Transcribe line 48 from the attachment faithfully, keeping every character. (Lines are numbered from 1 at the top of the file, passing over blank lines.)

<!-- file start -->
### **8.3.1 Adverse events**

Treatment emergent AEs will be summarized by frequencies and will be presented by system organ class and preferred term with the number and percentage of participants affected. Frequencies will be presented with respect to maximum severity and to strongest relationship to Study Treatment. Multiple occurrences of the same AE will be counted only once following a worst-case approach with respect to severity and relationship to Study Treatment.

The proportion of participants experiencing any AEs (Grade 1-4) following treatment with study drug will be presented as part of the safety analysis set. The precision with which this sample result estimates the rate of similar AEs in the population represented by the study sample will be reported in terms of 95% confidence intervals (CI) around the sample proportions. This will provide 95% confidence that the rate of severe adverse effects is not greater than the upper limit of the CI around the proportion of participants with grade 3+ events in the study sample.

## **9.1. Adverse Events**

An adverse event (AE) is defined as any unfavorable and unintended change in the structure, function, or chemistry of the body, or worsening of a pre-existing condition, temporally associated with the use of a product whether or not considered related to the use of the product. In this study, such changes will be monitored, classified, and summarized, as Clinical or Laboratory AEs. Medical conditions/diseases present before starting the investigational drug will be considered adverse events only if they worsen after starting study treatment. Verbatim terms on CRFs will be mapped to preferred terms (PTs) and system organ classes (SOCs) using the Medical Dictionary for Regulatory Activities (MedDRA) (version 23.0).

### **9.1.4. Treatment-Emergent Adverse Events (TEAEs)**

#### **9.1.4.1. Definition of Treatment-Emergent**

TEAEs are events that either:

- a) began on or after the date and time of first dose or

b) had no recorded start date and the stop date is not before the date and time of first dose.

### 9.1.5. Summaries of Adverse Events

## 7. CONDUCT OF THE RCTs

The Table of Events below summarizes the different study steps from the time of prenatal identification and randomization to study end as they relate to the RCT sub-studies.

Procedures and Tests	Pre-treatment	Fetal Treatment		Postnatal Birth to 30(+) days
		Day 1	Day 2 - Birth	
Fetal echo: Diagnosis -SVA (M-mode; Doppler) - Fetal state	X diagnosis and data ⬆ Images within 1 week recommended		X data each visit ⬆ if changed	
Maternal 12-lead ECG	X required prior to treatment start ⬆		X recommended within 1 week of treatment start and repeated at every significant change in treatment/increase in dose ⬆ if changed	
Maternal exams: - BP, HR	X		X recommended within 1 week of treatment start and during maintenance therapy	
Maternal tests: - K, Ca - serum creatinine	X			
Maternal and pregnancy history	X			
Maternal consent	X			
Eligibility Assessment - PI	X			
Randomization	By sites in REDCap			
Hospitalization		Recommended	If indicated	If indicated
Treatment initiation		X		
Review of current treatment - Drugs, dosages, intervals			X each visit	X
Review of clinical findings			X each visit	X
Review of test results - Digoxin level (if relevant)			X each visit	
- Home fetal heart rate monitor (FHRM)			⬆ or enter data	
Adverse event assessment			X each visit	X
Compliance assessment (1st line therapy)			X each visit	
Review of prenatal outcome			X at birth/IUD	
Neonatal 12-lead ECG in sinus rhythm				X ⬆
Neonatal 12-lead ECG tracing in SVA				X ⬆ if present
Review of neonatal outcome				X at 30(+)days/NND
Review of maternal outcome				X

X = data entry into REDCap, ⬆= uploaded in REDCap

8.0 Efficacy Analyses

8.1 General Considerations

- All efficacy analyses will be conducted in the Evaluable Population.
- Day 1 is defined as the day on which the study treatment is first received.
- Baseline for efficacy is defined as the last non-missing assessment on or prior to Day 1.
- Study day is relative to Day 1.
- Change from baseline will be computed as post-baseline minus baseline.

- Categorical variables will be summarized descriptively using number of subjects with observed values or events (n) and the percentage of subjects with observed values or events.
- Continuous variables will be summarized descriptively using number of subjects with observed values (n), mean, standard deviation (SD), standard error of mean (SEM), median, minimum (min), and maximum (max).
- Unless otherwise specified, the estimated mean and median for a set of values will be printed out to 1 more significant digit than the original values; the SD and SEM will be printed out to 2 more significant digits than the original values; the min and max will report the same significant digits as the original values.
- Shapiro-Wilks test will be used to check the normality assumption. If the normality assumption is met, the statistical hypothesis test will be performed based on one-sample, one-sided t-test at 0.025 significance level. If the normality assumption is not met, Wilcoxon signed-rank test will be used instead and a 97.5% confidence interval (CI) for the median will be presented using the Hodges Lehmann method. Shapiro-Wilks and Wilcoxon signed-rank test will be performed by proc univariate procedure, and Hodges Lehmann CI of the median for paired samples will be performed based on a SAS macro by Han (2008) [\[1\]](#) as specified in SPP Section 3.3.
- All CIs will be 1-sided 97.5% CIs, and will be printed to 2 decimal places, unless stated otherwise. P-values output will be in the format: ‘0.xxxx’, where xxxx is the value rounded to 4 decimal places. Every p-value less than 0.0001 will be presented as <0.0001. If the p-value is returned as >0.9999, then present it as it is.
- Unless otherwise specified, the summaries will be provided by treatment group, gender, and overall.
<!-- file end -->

- Shapiro-Wilks test will be used to check the normality assumption. If the normality assumption is met, the statistical hypothesis test will be performed based on one-sample, one-sided t-test at 0.025 significance level. If the normality assumption is not met, Wilcoxon signed-rank test will be used instead and a 97.5% confidence interval (CI) for the median will be presented using the Hodges Lehmann method. Shapiro-Wilks and Wilcoxon signed-rank test will be performed by proc univariate procedure, and Hodges Lehmann CI of the median for paired samples will be performed based on a SAS macro by Han (2008) [\[1\]](#) as specified in SPP Section 3.3.